German shepherds are remarkably intelligent dogs, which makes the training process much easier than it otherwise could be. However, remember that all dogs learn at their own pace. Your pup may take longer to crate-train than your friend’s German shepherd. And, if you’ve adopted an older dog, you may have to help her unlearn prior behaviors before you can successfully crate train her.  

Where should your German shepherd puppy sleep?

While some people believe crate training any dog is cruel, that’s not necessarily true. Crate training should never be used as a punishment or a substitute for spending time with your dog, but there’s nothing wrong with crate training a dog as long as you do it correctly. According to the professionals, your German shepherd puppy should sleep indoors in a crate. Not only does crating your dog at night make housebreaking easier, but it also keeps your dog safe. Puppies, especially German shepherd puppies, explore the world with their noses, which can lead them to mischief. If your pup is sleeping soundly in a crate, he won’t be able to chew your shoes, furniture, or garbage while you sleep.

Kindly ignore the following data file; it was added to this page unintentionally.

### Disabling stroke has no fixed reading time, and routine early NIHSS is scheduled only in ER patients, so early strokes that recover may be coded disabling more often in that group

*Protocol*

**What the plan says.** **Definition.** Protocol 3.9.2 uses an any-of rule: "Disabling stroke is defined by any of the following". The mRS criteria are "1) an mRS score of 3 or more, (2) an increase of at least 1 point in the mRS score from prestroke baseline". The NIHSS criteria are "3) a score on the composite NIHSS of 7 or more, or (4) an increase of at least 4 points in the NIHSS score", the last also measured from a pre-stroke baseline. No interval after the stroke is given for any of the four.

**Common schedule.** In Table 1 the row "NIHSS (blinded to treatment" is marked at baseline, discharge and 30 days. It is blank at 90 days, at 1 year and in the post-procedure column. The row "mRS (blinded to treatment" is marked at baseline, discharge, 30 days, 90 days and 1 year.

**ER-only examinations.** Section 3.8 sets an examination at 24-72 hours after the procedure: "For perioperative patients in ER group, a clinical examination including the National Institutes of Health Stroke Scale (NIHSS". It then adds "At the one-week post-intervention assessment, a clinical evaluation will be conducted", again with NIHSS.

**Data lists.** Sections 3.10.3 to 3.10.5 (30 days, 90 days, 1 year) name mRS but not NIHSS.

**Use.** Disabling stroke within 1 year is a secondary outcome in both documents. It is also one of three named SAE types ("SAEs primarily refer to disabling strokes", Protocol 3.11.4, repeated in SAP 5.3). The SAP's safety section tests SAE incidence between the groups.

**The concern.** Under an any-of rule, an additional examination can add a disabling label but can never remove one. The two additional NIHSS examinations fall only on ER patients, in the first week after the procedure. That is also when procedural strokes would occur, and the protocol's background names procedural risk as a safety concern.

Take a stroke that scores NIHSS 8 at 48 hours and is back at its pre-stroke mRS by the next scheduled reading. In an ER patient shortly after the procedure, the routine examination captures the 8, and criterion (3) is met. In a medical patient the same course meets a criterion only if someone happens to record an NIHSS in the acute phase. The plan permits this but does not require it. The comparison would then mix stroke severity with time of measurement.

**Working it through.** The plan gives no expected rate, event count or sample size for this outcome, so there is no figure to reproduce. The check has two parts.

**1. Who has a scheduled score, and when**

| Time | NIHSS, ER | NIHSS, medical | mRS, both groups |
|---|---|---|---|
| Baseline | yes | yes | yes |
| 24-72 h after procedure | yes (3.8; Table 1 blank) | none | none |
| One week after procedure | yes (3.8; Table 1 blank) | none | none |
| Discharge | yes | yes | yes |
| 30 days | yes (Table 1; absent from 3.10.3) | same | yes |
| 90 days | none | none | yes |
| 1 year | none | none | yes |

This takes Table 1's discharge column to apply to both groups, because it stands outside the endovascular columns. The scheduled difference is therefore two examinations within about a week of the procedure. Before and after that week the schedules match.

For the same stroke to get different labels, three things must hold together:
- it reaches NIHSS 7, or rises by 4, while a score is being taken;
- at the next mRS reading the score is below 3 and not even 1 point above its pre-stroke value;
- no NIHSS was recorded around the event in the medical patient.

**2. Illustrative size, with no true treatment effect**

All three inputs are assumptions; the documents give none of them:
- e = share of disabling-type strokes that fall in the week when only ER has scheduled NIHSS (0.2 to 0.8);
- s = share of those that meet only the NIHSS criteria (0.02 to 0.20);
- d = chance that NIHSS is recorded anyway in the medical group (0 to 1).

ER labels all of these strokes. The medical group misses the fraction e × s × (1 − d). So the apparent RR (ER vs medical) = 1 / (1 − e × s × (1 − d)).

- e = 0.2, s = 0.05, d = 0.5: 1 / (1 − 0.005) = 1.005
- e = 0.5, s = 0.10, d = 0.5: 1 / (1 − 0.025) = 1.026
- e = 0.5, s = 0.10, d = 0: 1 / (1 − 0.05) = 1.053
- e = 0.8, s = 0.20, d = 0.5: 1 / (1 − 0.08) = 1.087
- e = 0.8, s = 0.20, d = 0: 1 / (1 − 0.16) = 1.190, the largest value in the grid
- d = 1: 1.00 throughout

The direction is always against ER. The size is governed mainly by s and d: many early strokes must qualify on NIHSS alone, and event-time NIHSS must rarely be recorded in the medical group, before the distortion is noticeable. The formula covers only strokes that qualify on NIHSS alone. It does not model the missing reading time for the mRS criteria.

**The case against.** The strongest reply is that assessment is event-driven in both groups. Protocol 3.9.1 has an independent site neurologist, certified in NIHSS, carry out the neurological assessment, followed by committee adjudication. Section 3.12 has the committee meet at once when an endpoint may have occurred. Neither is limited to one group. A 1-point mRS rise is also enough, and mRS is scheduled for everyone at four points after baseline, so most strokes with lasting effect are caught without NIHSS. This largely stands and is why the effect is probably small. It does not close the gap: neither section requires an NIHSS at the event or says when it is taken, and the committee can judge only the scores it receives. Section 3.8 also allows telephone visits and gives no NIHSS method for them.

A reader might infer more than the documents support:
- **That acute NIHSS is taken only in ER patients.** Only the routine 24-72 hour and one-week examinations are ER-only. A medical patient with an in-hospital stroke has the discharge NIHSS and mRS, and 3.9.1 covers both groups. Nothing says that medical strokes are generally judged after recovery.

A long-haired German Shepherd sits in a kennel.
Image used with permission by copyright holder

Crate training is one of the most controversial topics amongst dog owners, but research shows that crating your dog can help her feel safe and secure. Make sure your dog’s crate isn’t sitting near a hot window or near a drafty spot, always keep water in the crate, and remember that crating your dog should never be used as punishment. With time and patience, your German shepherd will come to view her crate as her den, and she might even choose to spend time there on her own.